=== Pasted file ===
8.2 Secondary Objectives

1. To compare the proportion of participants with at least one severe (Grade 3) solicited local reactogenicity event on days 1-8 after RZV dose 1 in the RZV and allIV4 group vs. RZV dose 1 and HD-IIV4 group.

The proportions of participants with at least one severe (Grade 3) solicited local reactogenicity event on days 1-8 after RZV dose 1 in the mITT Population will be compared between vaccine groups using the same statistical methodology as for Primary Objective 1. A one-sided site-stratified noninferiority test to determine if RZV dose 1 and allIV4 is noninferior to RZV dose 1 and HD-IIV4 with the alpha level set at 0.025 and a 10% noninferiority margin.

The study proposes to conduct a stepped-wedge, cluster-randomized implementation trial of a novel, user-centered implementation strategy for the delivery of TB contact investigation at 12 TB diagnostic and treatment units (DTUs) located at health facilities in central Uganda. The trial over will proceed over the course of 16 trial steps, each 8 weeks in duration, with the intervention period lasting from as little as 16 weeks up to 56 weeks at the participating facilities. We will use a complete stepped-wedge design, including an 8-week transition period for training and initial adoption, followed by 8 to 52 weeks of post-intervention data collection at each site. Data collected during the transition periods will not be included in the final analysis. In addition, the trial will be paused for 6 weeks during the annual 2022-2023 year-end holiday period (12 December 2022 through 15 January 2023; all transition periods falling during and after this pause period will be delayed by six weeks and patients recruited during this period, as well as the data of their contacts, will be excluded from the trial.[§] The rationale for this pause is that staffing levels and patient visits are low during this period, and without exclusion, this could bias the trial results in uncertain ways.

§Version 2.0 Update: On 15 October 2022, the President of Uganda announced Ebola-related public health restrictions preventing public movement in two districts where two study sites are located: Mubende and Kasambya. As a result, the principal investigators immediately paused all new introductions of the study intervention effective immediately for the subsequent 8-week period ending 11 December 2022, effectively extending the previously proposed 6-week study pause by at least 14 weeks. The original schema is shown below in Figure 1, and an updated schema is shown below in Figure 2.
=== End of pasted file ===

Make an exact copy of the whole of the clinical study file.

8.2 Secondary Objectives

1. To compare the proportion of participants with at least one severe (Grade 3) solicited local reactogenicity event on days 1-8 after RZV dose 1 in the RZV and allIV4 group vs. RZV dose 1 and HD-IIV4 group.

The proportions of participants with at least one severe (Grade 3) solicited local reactogenicity event on days 1-8 after RZV dose 1 in the mITT Population will be compared between vaccine groups using the same statistical methodology as for Primary Objective 1. A one-sided site-stratified noninferiority test to determine if RZV dose 1 and allIV4 is noninferior to RZV dose 1 and HD-IIV4 with the alpha level set at 0.025 and a 10% noninferiority margin.

The study proposes to conduct a stepped-wedge, cluster-randomized implementation trial of a novel, user-centered implementation strategy for the delivery of TB contact investigation at 12 TB diagnostic and treatment units (DTUs) located at health facilities in central Uganda. The trial over will proceed over the course of 16 trial steps, each 8 weeks in duration, with the intervention period lasting from as little as 16 weeks up to 56 weeks at the participating facilities. We will use a complete stepped-wedge design, including an 8-week transition period for training and initial adoption, followed by 8 to 52 weeks of post-intervention data collection at each site. Data collected during the transition periods will not be included in the final analysis. In addition, the trial will be paused for 6 weeks during the annual 2022-2023 year-end holiday period (12 December 2022 through 15 January 2023; all transition periods falling during and after this pause period will be delayed by six weeks and patients recruited during this period, as well as the data of their contacts, will be excluded from the trial.[§] The rationale for this pause is that staffing levels and patient visits are low during this period, and without exclusion, this could bias the trial results in uncertain ways.

§Version 2.0 Update: On 15 October 2022, the President of Uganda announced Ebola-related public health restrictions preventing public movement in two districts where two study sites are located: Mubende and Kasambya. As a result, the principal investigators immediately paused all new introductions of the study intervention effective immediately for the subsequent 8-week period ending 11 December 2022, effectively extending the previously proposed 6-week study pause by at least 14 weeks. The original schema is shown below in Figure 1, and an updated schema is shown below in Figure 2.